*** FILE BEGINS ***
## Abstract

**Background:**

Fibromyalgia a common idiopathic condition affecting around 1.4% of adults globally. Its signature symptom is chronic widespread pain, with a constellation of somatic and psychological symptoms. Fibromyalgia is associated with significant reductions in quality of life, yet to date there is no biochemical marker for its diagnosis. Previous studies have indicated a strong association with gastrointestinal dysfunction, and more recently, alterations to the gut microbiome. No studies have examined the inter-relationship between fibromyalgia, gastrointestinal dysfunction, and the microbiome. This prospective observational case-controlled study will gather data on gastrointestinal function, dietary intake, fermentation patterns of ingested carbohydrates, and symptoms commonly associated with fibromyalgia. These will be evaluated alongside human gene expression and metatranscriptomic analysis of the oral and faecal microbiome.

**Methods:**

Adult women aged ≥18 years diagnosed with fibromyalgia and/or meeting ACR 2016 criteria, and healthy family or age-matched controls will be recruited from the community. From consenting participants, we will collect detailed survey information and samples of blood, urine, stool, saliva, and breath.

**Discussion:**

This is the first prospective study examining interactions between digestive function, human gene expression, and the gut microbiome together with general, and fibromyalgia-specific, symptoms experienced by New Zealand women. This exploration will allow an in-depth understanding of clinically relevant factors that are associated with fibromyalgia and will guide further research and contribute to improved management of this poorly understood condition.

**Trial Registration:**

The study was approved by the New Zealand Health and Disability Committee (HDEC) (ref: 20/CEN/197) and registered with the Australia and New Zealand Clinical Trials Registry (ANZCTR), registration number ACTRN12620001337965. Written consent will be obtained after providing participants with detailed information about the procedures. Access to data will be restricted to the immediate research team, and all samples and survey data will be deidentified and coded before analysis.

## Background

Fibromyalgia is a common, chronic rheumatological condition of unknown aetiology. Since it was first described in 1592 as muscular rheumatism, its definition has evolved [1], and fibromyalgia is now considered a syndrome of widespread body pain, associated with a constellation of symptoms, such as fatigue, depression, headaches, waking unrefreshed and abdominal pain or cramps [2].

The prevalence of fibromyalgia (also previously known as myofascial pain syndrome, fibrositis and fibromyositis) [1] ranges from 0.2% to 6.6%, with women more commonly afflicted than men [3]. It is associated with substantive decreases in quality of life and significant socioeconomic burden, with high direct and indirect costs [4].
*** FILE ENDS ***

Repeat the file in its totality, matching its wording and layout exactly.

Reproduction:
## Abstract

**Background:**

Fibromyalgia a common idiopathic condition affecting around 1.4% of adults globally. Its signature symptom is chronic widespread pain, with a constellation of somatic and psychological symptoms. Fibromyalgia is associated with significant reductions in quality of life, yet to date there is no biochemical marker for its diagnosis. Previous studies have indicated a strong association with gastrointestinal dysfunction, and more recently, alterations to the gut microbiome. No studies have examined the inter-relationship between fibromyalgia, gastrointestinal dysfunction, and the microbiome. This prospective observational case-controlled study will gather data on gastrointestinal function, dietary intake, fermentation patterns of ingested carbohydrates, and symptoms commonly associated with fibromyalgia. These will be evaluated alongside human gene expression and metatranscriptomic analysis of the oral and faecal microbiome.

**Methods:**

Adult women aged ≥18 years diagnosed with fibromyalgia and/or meeting ACR 2016 criteria, and healthy family or age-matched controls will be recruited from the community. From consenting participants, we will collect detailed survey information and samples of blood, urine, stool, saliva, and breath.

**Discussion:**

This is the first prospective study examining interactions between digestive function, human gene expression, and the gut microbiome together with general, and fibromyalgia-specific, symptoms experienced by New Zealand women. This exploration will allow an in-depth understanding of clinically relevant factors that are associated with fibromyalgia and will guide further research and contribute to improved management of this poorly understood condition.

**Trial Registration:**

The study was approved by the New Zealand Health and Disability Committee (HDEC) (ref: 20/CEN/197) and registered with the Australia and New Zealand Clinical Trials Registry (ANZCTR), registration number ACTRN12620001337965. Written consent will be obtained after providing participants with detailed information about the procedures. Access to data will be restricted to the immediate research team, and all samples and survey data will be deidentified and coded before analysis.

## Background

Fibromyalgia is a common, chronic rheumatological condition of unknown aetiology. Since it was first described in 1592 as muscular rheumatism, its definition has evolved [1], and fibromyalgia is now considered a syndrome of widespread body pain, associated with a constellation of symptoms, such as fatigue, depression, headaches, waking unrefreshed and abdominal pain or cramps [2].

The prevalence of fibromyalgia (also previously known as myofascial pain syndrome, fibrositis and fibromyositis) [1] ranges from 0.2% to 6.6%, with women more commonly afflicted than men [3]. It is associated with substantive decreases in quality of life and significant socioeconomic burden, with high direct and indirect costs [4].